Home printers are a good investment for frequent flyers and those with kids at home. The discounted prices of home printers at the festival means you will never worry about boarding passes and ID documents again. The HP Deskjet basic printer will be available for Rs 1,579 at 40% off and multi-function (printer/ scanner/ Wi-Fi enabled) printers from HP Deskjet and Canon will also available at 33% off.

The sale is a great time to buy Amazon’s native products. Kindle E-readers and Fire TV Stick will be on sale with offers worth Rs 5,000 and Rs 1,000 respectively.

The Amazon Fire Stick
The Amazon Fire Stick

For those of you who have a bottomless collection of movies, music and photos, there is up to 60% off on hard drives and other storage devices. Our top picks are Rs 15,000 and Rs 12,000 off on Seagate Slim 5TB and 4TB hard drives respectively, available from 8.00am to 4.00pm on 21st September.

The sale will see great discounts of up to 60% off on headphones and speakers from the top brands. The 40% off on Bose QC 25 Headphones is our favourite. Top deals are on Logitech speakers with Logitech Z506 Surround Sound 5.1 multimedia Speakers at 60% off and the super compact JBL Go Portable Speaker at 56% off!

Other noteworthy deals

Cameras (up to 55% off) and camera accessories such as tripods, flash lights etc. are available at a good discount. Home surveillance cameras too will be cheaper. These include bullet cameras, dome cameras, simulated cameras, spy cameras and trail and game cameras.

For home medical supplies and equipment, keep an eye on the grooming and personal care section. Weighing scales, blood pressure monitors, glucometers, body fat monitors etc. will be available at a cheaper price.

The sale is also a good time to invest in home and kitchen supplies. Mixer-grinders and juicers could see lightning deals. Don’t ignore essentials like floor mops with wheels, rotating mop replacements, utensils, crockery etc. Tupperware sets, for example, will be more affordable. There are attractive discounts on bags, especially laptop bags, backpacks, diaper bags and luggage carriers.

Interesting finds

While Amazon is extremely convenient for need-based shopping and daily essentials, it is also full of hidden treasures. During the festival, you can find deals on telescopes, polaroid cameras, smoothie makers, gym equipment, gaming consoles and more. So you’ll be able to allow yourself some indulgences!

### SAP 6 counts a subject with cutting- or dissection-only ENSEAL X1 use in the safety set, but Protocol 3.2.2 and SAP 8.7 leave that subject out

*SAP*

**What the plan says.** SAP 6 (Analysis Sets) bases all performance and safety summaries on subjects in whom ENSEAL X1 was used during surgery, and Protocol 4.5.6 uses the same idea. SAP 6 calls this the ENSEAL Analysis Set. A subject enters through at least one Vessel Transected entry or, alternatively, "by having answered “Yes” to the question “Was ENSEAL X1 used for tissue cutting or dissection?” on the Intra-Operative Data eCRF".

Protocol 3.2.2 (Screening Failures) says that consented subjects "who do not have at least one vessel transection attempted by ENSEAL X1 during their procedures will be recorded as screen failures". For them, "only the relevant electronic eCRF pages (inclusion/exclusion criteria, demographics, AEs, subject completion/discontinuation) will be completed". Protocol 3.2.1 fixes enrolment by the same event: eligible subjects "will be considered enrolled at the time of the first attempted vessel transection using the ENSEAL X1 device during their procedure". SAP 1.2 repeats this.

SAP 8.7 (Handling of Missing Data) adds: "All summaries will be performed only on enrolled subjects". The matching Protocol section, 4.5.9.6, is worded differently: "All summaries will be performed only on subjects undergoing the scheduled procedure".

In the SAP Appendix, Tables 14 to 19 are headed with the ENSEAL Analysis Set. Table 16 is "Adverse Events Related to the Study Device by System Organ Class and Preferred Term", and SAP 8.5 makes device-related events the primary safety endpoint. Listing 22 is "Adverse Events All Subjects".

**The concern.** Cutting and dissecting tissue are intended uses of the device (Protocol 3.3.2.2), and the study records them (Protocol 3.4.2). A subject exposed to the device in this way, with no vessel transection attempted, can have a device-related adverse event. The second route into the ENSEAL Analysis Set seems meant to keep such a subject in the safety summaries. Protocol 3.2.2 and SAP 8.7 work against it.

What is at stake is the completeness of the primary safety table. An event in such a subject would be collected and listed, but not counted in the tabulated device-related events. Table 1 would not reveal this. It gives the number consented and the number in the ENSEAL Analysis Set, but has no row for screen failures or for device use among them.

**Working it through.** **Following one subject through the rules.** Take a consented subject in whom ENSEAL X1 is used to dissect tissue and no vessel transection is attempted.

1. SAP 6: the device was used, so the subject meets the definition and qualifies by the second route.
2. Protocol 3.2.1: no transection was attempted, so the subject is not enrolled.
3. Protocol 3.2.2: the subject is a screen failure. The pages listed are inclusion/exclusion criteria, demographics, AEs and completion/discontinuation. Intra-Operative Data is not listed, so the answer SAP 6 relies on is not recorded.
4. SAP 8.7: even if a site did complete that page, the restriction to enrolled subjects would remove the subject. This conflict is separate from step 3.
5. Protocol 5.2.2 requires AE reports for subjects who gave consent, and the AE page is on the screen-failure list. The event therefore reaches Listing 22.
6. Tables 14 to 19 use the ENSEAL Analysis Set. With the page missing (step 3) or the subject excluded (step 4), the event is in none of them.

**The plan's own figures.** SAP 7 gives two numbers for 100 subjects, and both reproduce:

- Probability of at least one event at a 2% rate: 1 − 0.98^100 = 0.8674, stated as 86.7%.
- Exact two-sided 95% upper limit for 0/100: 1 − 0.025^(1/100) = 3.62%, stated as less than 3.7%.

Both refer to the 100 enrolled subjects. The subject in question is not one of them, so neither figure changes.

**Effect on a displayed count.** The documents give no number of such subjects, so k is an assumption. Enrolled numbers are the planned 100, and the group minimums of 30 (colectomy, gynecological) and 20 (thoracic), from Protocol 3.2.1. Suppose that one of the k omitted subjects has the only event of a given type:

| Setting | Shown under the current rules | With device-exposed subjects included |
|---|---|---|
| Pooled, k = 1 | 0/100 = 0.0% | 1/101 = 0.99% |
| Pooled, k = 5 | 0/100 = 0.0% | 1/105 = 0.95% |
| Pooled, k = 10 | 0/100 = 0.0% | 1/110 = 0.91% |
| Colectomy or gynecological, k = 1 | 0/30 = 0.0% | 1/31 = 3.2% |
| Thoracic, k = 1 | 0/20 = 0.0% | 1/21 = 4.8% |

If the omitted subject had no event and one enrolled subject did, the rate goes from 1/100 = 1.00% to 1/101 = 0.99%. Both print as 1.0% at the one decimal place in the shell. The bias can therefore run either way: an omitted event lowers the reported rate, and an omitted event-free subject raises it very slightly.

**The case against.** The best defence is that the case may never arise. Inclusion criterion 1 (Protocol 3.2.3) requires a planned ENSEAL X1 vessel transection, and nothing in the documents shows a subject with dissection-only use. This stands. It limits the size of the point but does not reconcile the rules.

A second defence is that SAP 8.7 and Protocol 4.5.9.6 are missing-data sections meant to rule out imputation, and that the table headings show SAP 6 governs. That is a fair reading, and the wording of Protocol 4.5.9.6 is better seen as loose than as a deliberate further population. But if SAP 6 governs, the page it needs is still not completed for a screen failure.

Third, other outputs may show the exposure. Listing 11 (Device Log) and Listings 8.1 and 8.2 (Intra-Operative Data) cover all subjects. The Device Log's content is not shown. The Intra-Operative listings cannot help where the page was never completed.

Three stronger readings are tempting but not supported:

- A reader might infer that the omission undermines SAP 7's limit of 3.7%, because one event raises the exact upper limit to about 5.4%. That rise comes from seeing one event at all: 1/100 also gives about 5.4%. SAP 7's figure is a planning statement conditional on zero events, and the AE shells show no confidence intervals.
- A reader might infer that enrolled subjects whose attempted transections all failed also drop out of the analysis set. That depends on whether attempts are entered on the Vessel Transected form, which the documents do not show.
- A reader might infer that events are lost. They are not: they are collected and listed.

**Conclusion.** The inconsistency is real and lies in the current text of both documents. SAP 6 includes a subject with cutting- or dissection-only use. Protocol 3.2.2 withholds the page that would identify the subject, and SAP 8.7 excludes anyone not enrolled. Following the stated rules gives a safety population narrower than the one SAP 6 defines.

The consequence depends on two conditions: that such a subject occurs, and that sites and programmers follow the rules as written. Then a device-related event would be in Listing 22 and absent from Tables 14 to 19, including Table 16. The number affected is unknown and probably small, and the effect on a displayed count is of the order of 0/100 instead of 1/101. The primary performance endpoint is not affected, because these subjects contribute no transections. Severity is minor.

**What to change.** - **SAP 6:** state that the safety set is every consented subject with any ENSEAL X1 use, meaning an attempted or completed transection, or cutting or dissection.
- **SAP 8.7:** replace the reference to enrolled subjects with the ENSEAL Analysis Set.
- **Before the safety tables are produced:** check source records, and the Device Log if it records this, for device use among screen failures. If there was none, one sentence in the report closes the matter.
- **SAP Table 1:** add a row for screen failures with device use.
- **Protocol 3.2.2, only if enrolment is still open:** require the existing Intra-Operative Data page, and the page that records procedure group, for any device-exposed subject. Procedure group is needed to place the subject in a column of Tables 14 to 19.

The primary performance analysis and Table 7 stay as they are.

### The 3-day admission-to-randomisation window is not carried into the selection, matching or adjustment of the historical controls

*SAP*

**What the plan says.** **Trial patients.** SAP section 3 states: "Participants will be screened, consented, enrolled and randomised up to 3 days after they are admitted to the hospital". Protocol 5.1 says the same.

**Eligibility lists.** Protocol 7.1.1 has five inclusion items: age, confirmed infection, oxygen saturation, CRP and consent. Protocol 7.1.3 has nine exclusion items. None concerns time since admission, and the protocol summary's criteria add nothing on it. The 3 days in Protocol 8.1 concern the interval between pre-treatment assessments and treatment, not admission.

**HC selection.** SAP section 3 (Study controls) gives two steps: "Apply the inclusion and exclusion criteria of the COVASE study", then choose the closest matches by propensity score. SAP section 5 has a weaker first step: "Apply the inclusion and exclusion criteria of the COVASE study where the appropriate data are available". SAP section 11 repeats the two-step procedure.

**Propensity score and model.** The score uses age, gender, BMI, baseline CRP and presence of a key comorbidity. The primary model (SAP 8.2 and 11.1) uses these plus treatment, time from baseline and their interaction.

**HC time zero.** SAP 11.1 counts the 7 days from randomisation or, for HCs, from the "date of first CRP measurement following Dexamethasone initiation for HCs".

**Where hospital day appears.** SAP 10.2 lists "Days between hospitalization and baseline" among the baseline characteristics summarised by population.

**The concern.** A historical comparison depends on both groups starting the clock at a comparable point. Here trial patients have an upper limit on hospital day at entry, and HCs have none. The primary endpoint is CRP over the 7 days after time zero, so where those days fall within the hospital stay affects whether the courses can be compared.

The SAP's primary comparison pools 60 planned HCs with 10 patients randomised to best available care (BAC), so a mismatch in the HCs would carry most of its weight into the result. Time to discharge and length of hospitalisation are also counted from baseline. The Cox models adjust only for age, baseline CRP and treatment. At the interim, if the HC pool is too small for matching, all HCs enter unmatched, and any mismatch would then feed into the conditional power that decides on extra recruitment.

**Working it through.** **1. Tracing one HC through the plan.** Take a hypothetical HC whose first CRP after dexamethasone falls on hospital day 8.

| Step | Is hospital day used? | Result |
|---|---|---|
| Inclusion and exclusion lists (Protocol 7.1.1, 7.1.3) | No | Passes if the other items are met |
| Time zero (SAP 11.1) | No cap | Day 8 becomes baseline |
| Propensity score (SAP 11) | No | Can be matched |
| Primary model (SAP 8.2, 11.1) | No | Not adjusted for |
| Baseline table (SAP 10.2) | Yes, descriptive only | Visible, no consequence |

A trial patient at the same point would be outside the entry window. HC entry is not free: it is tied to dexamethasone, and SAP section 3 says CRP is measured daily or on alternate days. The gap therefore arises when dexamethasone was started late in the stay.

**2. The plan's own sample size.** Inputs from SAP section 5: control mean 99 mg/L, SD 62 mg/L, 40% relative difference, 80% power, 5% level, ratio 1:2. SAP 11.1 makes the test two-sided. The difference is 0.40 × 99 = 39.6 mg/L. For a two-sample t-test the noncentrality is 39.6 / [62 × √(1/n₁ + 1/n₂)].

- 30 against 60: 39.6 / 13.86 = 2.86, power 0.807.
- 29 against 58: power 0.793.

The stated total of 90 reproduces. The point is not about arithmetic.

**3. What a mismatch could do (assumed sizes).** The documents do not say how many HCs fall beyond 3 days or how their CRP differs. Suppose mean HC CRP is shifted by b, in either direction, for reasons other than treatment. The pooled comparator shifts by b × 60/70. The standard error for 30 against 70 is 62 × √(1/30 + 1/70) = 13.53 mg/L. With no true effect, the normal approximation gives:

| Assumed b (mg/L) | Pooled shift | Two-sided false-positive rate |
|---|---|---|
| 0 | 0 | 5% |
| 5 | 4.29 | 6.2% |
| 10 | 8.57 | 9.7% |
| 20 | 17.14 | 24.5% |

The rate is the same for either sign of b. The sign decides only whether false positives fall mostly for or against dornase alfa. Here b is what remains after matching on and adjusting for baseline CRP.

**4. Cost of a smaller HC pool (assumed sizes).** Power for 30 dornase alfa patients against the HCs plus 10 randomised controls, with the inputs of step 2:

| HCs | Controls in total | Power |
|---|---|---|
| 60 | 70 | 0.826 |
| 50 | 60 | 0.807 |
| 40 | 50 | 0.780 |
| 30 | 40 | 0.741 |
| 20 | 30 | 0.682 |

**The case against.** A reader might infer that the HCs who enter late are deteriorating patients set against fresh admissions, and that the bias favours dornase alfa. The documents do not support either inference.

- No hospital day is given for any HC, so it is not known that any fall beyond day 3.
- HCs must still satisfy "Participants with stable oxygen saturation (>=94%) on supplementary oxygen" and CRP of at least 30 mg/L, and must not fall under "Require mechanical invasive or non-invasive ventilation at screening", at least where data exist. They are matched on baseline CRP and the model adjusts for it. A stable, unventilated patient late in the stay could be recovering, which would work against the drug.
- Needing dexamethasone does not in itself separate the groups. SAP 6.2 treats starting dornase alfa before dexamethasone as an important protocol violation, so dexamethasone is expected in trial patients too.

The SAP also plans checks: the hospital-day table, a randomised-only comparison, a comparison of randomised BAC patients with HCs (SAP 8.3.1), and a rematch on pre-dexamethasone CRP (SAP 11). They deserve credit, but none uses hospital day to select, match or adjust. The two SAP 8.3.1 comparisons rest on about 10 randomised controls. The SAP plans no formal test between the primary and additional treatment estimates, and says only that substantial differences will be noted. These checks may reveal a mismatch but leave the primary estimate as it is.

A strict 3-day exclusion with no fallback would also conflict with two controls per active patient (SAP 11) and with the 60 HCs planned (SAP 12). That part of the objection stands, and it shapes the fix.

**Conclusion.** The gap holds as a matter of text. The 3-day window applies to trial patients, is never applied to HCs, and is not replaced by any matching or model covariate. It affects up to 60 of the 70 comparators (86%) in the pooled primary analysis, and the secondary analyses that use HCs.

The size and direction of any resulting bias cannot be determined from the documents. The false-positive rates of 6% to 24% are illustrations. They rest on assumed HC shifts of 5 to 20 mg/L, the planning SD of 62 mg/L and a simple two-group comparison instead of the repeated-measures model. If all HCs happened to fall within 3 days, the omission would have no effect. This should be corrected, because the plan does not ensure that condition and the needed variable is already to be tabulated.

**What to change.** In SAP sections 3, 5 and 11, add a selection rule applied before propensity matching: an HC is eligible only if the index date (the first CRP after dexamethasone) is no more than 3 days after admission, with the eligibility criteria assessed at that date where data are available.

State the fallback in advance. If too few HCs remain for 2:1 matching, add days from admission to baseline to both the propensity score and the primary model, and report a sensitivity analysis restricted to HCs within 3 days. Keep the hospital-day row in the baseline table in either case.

Small shopping

If you have children, the festival is good time to stock up on gifts for Diwali, Christmas, return gifts etc. On offer are gaming gadgets such as Xbox, dough sets, Touching Tom Cat, Barbies, classic board games such as Life and more. There are also some products that you don’t really need, but kind of do too, such as smartphone and tablet holders, magnetic car mounts for smartphones and mobile charging station wall stands. If you’re looking for enhanced functionality in daily life, do take a look at the Amazon Basics page. On it you’ll find USB cables, kitchen shears, HDMI cables, notebooks, travel cases and other useful things you don’t realise you need.

Check-out process and payment options

Amazon is also offering an entire ecosystem to make shopping more convenient and hassle-free. For the festival duration, Amazon is offering No-Cost EMIs (zero interest EMIs) on consumer durables, appliances and smartphones, plus exchange schemes and easy installation services in 65 cities. HDFC card holders can avail additional 10% cashback on HDFC credit and debit cards. Customers will also get to “Buy Now and Pay in 2018” with HDFC Credit Cards, as the bank offers a 3 Month EMI Holiday during the days of the sale. Use Amazon Pay balance for fast and easy checkouts, quicker refunds and a secured shopping experience.

Sales are fun and with The Great Indian Festival offering big deals on big brands, it definitely calls for at least window shopping. There’s so much more than the above categories, like minimum 50% off on American Tourister luggage! To start the treasure hunt, click here.

This article was produced by the Scroll marketing team on behalf of and not by the Scroll editorial team.